Sony A900 Review
Sony A900 Noise Reduction
One very encouraging sign in the Sony A900 is the extent to which Sony's engineers have listened to reviewers in their implementation of noise reduction (NR). The Sony A700 was an excellent DSLR, but many (ourselves foremost among them) felt that its Achilles' heel was that its high-ISO noise reduction couldn't be disabled, even in its RAW files.
In our view, a RAW file should be just that: An exact copy of whatever raw data came from the sensor array. Think of it as a "digital negative," which you can then choose to "develop" however you want. In rendering their RAW files, different users may prefer different tone curves, sharpening or noise reduction algorithms, color mapping schemes, etc. The important thing is that these choices be left up to the user.
The problem with the A700 was that its RAW files weren't really RAW: Even if you set the high-ISO noise reduction to "Off," there was always some amount of inter-pixel NR applied before the data was recorded in the RAW file. This meant that, no matter how good the NR algorithms in your post-processing software were, or how much you might want to choose to leave some noise in the image in order to preserve fine subject detail, you had to accept the particular tradeoffs chosen by the Sony engineers in their pre-RAW image processing. Ultimately, the A700's files came to be called "cooked RAW" on many internet forums.
Imaging Resource took the lead in calling attention to this issue in our early analysis of high-ISO images from the A700, so you can imagine how elated we were to hear that, in the Sony A900, when you turn NR Off, it actually does turn off, at least the inter-pixel processing in the RAW files!
Astute readers will note, though, that Sony's marketing materials for the A900 still make prominent mention of NR that's performed before data is saved in the RAW file. Also, in our discussions with Sony product managers and planners, they did say that there is still some NR that's done, even with the NR option set to Off. The good news is that this is "good NR," not the "bad NR" that caused so much foment in the case of the A700.
Wait a minute though: "Good NR"? "Bad NR"? What's that mean? This is an area that could cause a lot of confusion, and hence argument, so we'll take a moment here to explain it.
There are two fundamentally different approaches to reducing noise from an image sensor. On the one hand, you can deterministically measure the contribution certain noise sources are making to a pixel's output and subtract that contribution back out of the final image data. Alternatively, you can reduce the perceptual impact of the noise, through various clever image-processing techniques that act over areas of the image involving multiple pixels.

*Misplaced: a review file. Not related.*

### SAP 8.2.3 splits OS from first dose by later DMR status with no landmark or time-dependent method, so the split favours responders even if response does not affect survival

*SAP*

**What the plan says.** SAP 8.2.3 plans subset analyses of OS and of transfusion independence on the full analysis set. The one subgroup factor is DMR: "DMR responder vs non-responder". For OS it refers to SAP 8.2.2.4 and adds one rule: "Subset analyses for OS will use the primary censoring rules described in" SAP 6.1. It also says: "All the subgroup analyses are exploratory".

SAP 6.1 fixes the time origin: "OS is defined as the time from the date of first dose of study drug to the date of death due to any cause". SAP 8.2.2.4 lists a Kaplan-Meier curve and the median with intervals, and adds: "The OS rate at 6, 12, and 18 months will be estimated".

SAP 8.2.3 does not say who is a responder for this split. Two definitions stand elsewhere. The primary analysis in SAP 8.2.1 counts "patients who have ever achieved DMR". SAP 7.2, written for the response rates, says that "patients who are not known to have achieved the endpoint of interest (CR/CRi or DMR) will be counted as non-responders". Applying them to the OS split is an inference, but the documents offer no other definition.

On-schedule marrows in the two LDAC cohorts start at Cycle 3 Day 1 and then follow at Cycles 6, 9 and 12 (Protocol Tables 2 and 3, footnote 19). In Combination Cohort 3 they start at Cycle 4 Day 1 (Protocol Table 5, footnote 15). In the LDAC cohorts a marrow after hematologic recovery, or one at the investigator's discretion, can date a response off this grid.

By definition, deterministic noise reduction techniques are removing only noise from the imager chip's signal, leaving the original image data untouched. This is a good thing, and is why we refer to deterministic NR as "good" NR.
On the other hand, perceptually-based noise reduction relies on characteristics of human vision and tries to remove both noise and subject detail in such a way that we aren't aware of how much subject detail is being lost, or of how much noise is still present. Perceptual NR basically tries to determine how much subject detail is present in a given area of the image, and ratchets the noise reduction up or down accordingly: In areas where there's a lot of local contrast (strong, fine-grained patterns, textures, or edges), the NR algorithm leaves the image more or less alone. There'll be more noise there, but the subject detail will tend to mask it, so it won't bother viewers as much. Alternately, in large areas with very little subject detail present (sky areas, for instance), any noise present will be very visible, so the NR algorithm flattens-out local brightness or color variations.
The problem, of course, is that a perceptual NR algorithm can only guess at what's subject detail and what's noise, so it's inevitably going to lose some of the former in its attempts to eliminate the latter. As the overall noise level increases (at higher ISOs or with smaller pixels), the local contrast from the noise will overwhelm that from fine subject detail to a greater and greater extent. At the same time though, there's a greater need for noise reduction, so the tendency will be to set the threshold for stomping on (flattening out) local contrast lower and lower. The result is the "watercolor" look we've all seen whenever we push the ISO level higher than our camera's sensor is really capable of delivering. Because they unavoidably throw away subject detail with the noise, we call perceptually-based NR systems "bad" NR.
So, back to the Sony A900 and how it differs from previous Sony DSLRs, notably the A700. One of the strengths of CMOS sensors (as used in both cameras) is that the technology allows per-pixel (good) noise reduction. The sensor in the Sony A900 takes advantage of this in all its shots, regardless of the setting of the Noise Reduction setting in its menu system. This is as it should be: Since per-pixel NR loses no subject detail, there's no reason to ever disable it. Per-pixel NR won't get you all the way to where you want to go, though, particularly at high ISOs. The A900 thus applies varying amounts of perceptual-based NR to its images. Unlike most digital SLRs, it applies this to both its RAW and JPEG files. BUT, unlike the A700, when you ask the Sony A900 to turn off its high-ISO NR, it does in fact refrain from applying perceptual NR to its RAW files.
Big kudos to Sony for listening to its customers (and reviewers) in this critical area!
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Note: For details, test results, and analysis of the many tests done with this camera, please click on the tabs at the beginning of the review or below.